The campus of NASA Langley Research Center doesn't reflect the cutting-edge technology it develops. Drab brick buildings and the occasional trailer dot the Hampton facility, giving it an appearance of decay. "It feels like you're at your grandfather's workplace," said the executive director of the Hampton-based NASA Aeronautics Support Team. "It's sort of depressing." Langley officials hope to change that with New Town, a 15-year, $200 million building project that would modernize NASA's oldest facility with new environment-friendly offices and labs. In the works since 2003, New Town calls for six new buildings, renovation of two and demolition of 10.

Langley officials have asked NASA brass to funnel an additional $171 million into the project during the next 14 years. That might or might not happen depending on the agenda President Barack Obama sets for NASA. "There's a lot of uncertainty on what could happen at Langley," said Hoogstraten, whose employer, the support team, is a nonprofit booster of Langley and NASA. The pending retirement of the space shuttle, as well as changes to the space exploration program, could lead to the restructuring of NASA. In that case, "there's going to be pressure from all angles to shrink Langley." (8/3)

China Conducts Stringent Tests of Would-Be Spacemen (Source: Xinhua)
No scars, no history of serious illness in the last three generations of your family, and no tooth cavities -- China imposes tough standards on its future astronauts. They must be close to perfection to meet the standards set for the men and women who will lead China into outer space, Monday's China Daily reported. Officials from the No. 454 Hospital of the People's Liberation Army in Nanjing, capital of Jiangsu province, was quoted by China Daily as saying that over the weekend they had already completed preliminary tests for candidates to carry out the country's future space missions. (8/3)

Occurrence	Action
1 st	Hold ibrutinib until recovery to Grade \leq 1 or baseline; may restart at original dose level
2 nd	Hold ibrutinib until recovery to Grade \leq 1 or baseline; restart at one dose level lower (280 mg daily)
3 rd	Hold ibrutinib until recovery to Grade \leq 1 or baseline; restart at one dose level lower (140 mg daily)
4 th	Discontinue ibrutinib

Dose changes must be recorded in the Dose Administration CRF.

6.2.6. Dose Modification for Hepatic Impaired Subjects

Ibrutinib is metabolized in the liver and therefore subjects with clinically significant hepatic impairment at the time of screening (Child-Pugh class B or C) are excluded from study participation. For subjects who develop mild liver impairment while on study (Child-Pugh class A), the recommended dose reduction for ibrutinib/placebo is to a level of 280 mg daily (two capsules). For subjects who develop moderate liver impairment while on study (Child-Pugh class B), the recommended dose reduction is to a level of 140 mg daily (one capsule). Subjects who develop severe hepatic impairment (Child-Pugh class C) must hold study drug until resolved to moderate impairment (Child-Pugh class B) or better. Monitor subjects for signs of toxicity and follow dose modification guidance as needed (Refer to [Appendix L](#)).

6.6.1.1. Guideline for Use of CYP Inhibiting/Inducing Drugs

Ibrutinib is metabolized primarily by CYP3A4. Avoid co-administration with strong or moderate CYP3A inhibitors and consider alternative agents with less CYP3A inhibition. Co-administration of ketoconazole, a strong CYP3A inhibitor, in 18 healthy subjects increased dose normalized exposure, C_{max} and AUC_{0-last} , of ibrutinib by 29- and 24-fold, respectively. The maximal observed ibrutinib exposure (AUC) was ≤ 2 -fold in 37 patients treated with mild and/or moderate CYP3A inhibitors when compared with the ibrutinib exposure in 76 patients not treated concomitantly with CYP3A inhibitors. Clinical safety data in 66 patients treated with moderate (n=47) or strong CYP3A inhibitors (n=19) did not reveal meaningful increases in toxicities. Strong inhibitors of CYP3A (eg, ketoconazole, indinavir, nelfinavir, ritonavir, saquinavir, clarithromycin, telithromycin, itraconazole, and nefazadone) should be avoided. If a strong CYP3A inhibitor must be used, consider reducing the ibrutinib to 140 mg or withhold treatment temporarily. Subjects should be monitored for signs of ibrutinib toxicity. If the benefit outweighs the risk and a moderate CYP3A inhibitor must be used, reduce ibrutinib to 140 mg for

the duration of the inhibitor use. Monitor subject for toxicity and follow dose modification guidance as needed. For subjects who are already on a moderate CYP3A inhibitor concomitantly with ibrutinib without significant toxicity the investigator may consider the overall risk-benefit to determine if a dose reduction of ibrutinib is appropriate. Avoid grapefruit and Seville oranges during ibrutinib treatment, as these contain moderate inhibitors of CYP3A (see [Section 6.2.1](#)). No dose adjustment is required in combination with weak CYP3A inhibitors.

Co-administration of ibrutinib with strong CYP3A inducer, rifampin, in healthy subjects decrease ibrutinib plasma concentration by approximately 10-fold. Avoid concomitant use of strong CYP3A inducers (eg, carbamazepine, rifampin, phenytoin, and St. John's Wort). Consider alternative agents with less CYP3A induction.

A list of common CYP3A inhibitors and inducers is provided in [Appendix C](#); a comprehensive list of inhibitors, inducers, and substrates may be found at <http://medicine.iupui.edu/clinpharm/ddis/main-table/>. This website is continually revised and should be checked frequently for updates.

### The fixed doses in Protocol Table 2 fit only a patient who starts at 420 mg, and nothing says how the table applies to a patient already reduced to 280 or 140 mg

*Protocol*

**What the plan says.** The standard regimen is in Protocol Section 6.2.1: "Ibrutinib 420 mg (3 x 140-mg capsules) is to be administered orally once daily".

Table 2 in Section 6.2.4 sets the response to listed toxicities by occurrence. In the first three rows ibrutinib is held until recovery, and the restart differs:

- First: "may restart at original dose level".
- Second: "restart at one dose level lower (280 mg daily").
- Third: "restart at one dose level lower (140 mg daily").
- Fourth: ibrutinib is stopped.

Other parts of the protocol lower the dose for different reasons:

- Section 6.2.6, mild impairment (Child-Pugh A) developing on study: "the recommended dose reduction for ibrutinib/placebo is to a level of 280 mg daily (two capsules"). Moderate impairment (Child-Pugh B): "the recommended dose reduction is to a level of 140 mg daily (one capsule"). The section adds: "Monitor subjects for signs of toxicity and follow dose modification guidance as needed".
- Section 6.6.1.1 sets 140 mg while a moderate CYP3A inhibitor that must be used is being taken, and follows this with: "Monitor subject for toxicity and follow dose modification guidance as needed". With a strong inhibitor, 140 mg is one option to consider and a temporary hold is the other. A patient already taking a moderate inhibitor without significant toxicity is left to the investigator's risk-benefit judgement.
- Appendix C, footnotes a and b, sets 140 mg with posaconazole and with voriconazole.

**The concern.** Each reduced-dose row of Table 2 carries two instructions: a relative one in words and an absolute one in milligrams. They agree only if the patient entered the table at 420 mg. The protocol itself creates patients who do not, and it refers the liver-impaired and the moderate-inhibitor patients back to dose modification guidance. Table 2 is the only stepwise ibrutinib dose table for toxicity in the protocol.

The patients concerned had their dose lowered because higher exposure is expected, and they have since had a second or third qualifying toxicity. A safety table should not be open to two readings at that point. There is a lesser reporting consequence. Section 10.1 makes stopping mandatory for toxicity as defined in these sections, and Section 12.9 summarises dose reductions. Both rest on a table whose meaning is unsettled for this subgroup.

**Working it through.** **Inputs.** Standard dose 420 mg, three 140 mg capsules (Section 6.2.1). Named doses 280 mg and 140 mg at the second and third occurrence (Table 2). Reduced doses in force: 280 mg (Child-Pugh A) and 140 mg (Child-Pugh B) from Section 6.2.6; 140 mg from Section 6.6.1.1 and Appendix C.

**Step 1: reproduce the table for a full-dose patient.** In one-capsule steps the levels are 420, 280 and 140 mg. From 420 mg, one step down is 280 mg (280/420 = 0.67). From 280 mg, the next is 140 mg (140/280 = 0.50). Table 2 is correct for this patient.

New Minotaur Rocket to Debut in October (Source:
The Minotaur-4 rocket, a new military launcher derived from retired missile parts, will debut in October with an experimental Air Force mission that will track other satellites in space. Launch of the Minotaur 4 rocket is scheduled for Oct. 22 at Space Launch Complex 8 at the southern end of Vandenberg Air Force Base, Calif. The four-stage launcher will be able to throw more than 3,000 pounds into low-altitude orbits, according to Orbital Sciences Corp. Editor's Note: Minotaur-4 and other vehicles in the Minotaur family--composed of stages from military Minuteman, Peacekeeper, and other rockets--could soon launch from the Cape Canaveral Spaceport, if Space Florida's "Spaceports-3" proposal is accepted by the Air Force. (8/3)

Gap in U.S. Human Spaceflight Could Reach Nine Years (Source: Aviation Week)
The outside panel examining NASA's human-spaceflight plans for President Barack Obama foresees a much bigger gap in the U.S. ability to send its astronauts into space after the space shuttle fleet retires than the space agency targets with its current plan, and has gone back to basics in its searching for alternatives. While NASA hopes to start flying its Ares I crew launch vehicle with a piloted Orion capsule on top by March 2015 - leaving a five-year gap - a quick-look study by The Aerospace Corp. finds that date could slip as late as 2019 at current spending levels, which all agree are woefully inadequate.

The California think tank doesn't expect the five-year figure to shrink much using some of the alternative launch vehicles it has studied for Augustine's panel. "We don't believe the other options reduce the gap from the right very much," says former astronaut Sally Ride, a panel member who presented some of the Aerospace findings. "You might get a year, a year and a half." But closing the gap isn't the only assignment Obama gave Augustine. The panel must also recommend options for flying out the shuttle and continuing to operate the International Space Station beyond its scheduled deorbit in 2016. (8/3)

No comments: